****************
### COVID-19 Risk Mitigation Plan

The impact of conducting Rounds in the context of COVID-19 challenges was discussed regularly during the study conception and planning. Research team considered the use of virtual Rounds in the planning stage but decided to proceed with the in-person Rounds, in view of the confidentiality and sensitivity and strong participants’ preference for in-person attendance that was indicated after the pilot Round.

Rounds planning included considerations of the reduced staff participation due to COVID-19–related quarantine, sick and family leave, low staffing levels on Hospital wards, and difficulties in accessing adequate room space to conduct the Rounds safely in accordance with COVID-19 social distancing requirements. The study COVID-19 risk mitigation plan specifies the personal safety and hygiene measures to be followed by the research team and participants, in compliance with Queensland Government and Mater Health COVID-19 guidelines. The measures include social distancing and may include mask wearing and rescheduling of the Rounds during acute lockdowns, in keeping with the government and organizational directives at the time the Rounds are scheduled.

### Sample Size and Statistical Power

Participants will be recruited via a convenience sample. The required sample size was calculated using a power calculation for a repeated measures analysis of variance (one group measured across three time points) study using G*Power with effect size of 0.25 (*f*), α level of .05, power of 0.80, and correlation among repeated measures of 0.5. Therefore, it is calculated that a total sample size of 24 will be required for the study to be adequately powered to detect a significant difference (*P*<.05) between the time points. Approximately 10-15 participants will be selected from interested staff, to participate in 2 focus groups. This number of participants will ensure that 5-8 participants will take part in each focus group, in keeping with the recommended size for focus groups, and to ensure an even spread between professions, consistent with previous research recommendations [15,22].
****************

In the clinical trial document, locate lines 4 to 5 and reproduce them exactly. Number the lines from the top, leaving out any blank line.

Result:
### Sample Size and Statistical Power

Participants will be recruited via a convenience sample. The required sample size was calculated using a power calculation for a repeated measures analysis of variance (one group measured across three time points) study using G*Power with effect size of 0.25 (*f*), α level of .05, power of 0.80, and correlation among repeated measures of 0.5. Therefore, it is calculated that a total sample size of 24 will be required for the study to be adequately powered to detect a significant difference (*P*<.05) between the time points. Approximately 10-15 participants will be selected from interested staff, to participate in 2 focus groups. This number of participants will ensure that 5-8 participants will take part in each focus group, in keeping with the recommended size for focus groups, and to ensure an even spread between professions, consistent with previous research recommendations [15,22].